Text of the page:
Penny-Pinching Delta Just Might Splurge on New Jets

Airbus A330 and A350 Courtesy Airbus

Under Chief Executive Richard Anderson, Delta Air Lines has become known as an opportunistic airplane purchaser, scouring the used market for cheap 1980s-era jets and buying only new models with proven track records. That’s why Delta’s request for sales proposals from Airbus and Boeing for as many as 50 new long-haul jets is worth watching.

Two newer wide-body planes—Boeing’s 747-8 and the twin-deck Airbus A380—aren’t in contention given their size. “They’re just much too large,” says Delta spokesman Michael Thomas. A third airplane, Boeing’s new 777X, won’t make the cut because it’s too new and won’t begin commercial service until 2020. Delta saw what happened with the expensive teething pains in the 787 Dreamliner program.

But that was then. The 787 and its redesigned battery system is moving into more fleets, helping to conserve fuel given its lightweight technologies. In 2003, Northwest Airlines—where Anderson was CEO at the time—ordered 18 787-8 Dreamliners and then deferred the order six years later amid the financial recession and a merger with Delta. That order remains on hold at least until 2020, suggesting that Delta may still want the Dreamliner in the future.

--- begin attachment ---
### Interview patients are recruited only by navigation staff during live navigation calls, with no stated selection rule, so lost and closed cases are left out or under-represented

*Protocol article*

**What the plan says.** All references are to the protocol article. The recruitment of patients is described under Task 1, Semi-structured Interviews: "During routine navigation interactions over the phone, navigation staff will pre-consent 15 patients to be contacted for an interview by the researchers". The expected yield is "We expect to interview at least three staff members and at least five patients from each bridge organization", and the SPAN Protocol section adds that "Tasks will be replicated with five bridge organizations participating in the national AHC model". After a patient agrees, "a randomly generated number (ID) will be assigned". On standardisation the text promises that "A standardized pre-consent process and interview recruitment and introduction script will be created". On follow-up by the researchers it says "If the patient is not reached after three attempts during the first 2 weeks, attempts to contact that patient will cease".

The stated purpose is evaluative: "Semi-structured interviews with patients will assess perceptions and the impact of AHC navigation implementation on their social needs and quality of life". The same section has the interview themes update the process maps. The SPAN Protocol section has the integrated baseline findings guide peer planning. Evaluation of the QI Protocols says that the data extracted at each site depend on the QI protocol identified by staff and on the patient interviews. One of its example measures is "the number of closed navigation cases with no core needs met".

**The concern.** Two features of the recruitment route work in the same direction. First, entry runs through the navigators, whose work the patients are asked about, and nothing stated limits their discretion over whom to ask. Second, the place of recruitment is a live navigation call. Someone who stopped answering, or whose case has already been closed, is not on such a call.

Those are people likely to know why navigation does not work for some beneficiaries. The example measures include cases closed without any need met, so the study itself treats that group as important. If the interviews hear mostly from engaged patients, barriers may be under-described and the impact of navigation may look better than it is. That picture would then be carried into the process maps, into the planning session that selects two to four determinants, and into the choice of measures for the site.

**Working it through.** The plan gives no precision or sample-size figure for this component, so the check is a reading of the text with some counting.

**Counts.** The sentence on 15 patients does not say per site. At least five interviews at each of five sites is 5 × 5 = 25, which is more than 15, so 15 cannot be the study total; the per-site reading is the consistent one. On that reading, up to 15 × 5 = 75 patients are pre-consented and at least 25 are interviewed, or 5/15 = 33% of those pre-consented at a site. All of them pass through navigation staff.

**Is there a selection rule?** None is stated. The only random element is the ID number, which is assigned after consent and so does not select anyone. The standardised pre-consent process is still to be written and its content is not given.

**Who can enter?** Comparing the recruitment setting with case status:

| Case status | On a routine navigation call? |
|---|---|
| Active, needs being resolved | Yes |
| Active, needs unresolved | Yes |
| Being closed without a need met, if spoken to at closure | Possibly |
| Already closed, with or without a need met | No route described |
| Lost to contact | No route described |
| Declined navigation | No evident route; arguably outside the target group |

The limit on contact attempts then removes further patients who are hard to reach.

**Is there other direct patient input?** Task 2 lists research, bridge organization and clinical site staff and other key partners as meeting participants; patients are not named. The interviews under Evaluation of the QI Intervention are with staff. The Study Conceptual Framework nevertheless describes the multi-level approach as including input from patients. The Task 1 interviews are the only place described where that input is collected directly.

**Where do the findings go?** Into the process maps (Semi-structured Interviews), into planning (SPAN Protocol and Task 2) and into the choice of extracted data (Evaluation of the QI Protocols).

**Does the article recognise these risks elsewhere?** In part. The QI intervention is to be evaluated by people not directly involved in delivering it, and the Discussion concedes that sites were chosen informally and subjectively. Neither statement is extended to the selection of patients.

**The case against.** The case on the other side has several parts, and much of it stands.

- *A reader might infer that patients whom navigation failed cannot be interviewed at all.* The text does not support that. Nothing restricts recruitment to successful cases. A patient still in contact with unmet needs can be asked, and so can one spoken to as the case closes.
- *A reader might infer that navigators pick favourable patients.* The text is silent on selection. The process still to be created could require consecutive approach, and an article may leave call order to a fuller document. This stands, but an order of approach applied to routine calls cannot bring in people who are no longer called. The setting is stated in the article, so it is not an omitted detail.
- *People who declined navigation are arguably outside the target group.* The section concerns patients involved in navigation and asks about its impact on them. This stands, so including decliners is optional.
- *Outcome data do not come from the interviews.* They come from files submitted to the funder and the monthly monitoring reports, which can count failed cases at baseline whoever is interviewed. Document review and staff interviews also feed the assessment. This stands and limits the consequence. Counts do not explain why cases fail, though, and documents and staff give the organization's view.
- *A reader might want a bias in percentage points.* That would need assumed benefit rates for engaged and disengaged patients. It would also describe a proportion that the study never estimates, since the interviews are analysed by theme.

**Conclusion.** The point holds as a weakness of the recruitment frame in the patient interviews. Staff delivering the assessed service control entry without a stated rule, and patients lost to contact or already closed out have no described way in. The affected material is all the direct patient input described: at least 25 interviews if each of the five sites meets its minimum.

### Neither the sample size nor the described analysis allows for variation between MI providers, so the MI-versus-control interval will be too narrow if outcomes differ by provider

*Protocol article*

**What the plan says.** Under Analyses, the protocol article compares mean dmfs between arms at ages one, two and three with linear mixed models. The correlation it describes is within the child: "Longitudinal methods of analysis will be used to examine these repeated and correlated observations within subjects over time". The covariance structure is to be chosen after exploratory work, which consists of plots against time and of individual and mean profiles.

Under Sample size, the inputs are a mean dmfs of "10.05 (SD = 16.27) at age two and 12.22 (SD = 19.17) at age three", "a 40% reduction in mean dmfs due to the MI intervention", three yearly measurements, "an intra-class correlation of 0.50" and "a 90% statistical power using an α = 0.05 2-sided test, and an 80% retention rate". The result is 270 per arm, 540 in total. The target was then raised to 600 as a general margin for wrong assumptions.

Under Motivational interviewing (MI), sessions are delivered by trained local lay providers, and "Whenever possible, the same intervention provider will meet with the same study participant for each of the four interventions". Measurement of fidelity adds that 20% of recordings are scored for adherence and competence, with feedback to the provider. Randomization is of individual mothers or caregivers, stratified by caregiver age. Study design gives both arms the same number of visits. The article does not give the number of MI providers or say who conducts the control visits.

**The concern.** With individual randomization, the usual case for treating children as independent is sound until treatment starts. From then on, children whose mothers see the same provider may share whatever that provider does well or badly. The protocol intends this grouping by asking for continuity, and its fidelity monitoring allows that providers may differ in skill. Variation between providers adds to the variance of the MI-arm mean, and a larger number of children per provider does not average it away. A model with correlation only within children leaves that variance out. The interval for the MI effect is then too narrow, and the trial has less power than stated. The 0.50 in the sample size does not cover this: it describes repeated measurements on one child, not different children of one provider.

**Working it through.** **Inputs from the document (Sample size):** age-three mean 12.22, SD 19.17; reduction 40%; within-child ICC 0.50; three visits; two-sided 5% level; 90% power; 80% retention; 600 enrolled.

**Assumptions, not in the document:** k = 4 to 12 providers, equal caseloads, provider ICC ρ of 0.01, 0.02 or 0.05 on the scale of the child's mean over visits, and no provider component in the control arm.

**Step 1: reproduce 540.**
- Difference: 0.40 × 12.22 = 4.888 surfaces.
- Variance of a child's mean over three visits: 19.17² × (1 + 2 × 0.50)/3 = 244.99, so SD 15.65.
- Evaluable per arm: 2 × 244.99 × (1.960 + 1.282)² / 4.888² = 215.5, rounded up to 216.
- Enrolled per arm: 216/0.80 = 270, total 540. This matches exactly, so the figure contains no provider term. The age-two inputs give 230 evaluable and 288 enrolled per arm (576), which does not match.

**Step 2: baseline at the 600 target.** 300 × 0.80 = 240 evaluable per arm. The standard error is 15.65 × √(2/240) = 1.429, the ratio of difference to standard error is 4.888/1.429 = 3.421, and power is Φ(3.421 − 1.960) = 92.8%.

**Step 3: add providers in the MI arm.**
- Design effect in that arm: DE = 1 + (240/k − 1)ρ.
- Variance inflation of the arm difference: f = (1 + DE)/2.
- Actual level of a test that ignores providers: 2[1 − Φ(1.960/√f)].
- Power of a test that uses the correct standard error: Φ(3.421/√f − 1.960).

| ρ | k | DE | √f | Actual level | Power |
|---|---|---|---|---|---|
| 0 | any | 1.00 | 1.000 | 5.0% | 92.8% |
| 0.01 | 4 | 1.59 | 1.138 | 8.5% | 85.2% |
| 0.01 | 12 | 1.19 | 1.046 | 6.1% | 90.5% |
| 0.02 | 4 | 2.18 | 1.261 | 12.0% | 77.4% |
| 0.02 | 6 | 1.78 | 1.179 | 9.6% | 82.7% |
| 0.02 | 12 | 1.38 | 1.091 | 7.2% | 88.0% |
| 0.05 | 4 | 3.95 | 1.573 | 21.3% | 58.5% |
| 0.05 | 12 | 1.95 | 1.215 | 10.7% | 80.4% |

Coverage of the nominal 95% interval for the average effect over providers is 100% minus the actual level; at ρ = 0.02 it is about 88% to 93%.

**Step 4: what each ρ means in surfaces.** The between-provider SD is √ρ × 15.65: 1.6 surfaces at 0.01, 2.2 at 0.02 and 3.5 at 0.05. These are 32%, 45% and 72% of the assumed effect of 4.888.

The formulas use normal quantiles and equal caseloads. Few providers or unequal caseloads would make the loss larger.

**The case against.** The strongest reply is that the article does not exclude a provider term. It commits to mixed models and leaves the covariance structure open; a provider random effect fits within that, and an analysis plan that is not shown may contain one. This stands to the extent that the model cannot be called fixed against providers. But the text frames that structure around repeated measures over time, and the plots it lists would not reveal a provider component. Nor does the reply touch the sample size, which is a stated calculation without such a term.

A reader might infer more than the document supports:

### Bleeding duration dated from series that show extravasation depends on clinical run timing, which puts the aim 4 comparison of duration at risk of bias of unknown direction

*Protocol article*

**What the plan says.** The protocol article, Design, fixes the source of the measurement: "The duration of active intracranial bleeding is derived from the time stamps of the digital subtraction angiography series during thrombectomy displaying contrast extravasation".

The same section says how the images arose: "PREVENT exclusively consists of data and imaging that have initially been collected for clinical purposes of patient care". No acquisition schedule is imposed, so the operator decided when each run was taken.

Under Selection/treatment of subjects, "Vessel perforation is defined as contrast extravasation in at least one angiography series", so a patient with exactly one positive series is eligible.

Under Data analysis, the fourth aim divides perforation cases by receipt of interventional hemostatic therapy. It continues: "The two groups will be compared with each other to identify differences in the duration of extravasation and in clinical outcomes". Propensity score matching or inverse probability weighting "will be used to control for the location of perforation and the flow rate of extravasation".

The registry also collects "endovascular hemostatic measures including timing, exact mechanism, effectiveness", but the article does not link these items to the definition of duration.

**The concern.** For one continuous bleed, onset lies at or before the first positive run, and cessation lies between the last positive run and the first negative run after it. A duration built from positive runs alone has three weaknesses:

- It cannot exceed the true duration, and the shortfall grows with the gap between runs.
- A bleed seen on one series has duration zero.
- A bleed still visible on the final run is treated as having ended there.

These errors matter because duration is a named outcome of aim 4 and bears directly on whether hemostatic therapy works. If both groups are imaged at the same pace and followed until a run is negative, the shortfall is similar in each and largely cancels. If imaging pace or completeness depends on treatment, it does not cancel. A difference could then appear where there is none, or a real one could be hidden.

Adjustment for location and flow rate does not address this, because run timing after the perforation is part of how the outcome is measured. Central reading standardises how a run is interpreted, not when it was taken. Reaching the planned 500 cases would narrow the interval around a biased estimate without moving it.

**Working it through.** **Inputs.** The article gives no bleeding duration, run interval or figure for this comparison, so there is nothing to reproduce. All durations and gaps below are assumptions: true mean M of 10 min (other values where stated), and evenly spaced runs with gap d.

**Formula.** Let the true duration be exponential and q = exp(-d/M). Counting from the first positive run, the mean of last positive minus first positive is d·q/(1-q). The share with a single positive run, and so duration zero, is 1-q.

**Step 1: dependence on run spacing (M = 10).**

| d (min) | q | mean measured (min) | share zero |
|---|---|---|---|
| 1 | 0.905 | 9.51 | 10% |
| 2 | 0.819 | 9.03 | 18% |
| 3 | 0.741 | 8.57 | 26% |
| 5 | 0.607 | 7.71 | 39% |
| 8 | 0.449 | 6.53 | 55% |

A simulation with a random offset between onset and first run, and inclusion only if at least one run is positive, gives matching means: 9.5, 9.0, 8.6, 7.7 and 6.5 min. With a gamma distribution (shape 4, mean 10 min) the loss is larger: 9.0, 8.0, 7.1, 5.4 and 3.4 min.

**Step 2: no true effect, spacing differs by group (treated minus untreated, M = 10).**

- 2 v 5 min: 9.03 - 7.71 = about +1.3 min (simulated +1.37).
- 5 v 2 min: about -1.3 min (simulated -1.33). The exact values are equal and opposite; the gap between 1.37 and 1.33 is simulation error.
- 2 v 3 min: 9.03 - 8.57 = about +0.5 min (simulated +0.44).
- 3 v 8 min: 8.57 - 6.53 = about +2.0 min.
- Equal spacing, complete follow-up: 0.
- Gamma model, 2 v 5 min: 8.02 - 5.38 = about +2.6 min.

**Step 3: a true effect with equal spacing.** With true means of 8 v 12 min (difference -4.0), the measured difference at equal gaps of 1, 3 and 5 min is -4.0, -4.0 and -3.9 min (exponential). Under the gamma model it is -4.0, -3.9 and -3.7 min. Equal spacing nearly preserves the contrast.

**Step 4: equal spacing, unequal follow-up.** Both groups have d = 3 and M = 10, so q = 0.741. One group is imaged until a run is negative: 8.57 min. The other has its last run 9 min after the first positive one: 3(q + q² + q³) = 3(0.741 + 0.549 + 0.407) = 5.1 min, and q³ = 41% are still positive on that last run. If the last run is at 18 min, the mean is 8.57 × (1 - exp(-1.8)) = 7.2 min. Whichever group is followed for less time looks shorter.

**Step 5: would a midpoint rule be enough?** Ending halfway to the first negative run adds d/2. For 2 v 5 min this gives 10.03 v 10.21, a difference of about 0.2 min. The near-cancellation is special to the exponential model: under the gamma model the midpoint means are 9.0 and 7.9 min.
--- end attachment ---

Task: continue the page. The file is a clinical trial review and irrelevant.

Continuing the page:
Boeing is also building a larger 787-9 that can carry an additional 40 passengers farther than the smaller 787-8. The company showed off the paint job of its first 787-9 on Sunday for launch customer Air New Zealand, which will get the plane later this year. Boeing plans to deliver an even larger 787-10 in 2018. All those would seem like good fits for Delta.

At Airbus, meanwhile, Delta will have options: The A330 comes in two sizes, and the newer A350 comes in three sizes. The A350 is scheduled to enter service with Qatar Airways this year and has been performing well in its test flights. Delta would consider that model given that it will have a service record to consider by the time Delta would take delivery, according to Thomas.

The request to the manufacturers, of course, doesn’t obligate the carrier to buy any planes from either one. Any order would not commence delivery until probably 2020 at the earliest. It’s a good bet that Delta may buy something, given that airlines are working to retire four-engine jets, such as the 747 and Airbus’s A340 family, due to fuel prices. Delta’s fleet of 16 747s is more than 20 years old, while its 58 767-300ERs are nearly 18 years old.

Delta’s famously penny-pinching ways, coupled with its enormous financial success, mean the airline’s endorsement could sway other airlines to follow its lead, giving the successful bidder an even bigger PR coup than the ordinary sales showdown.

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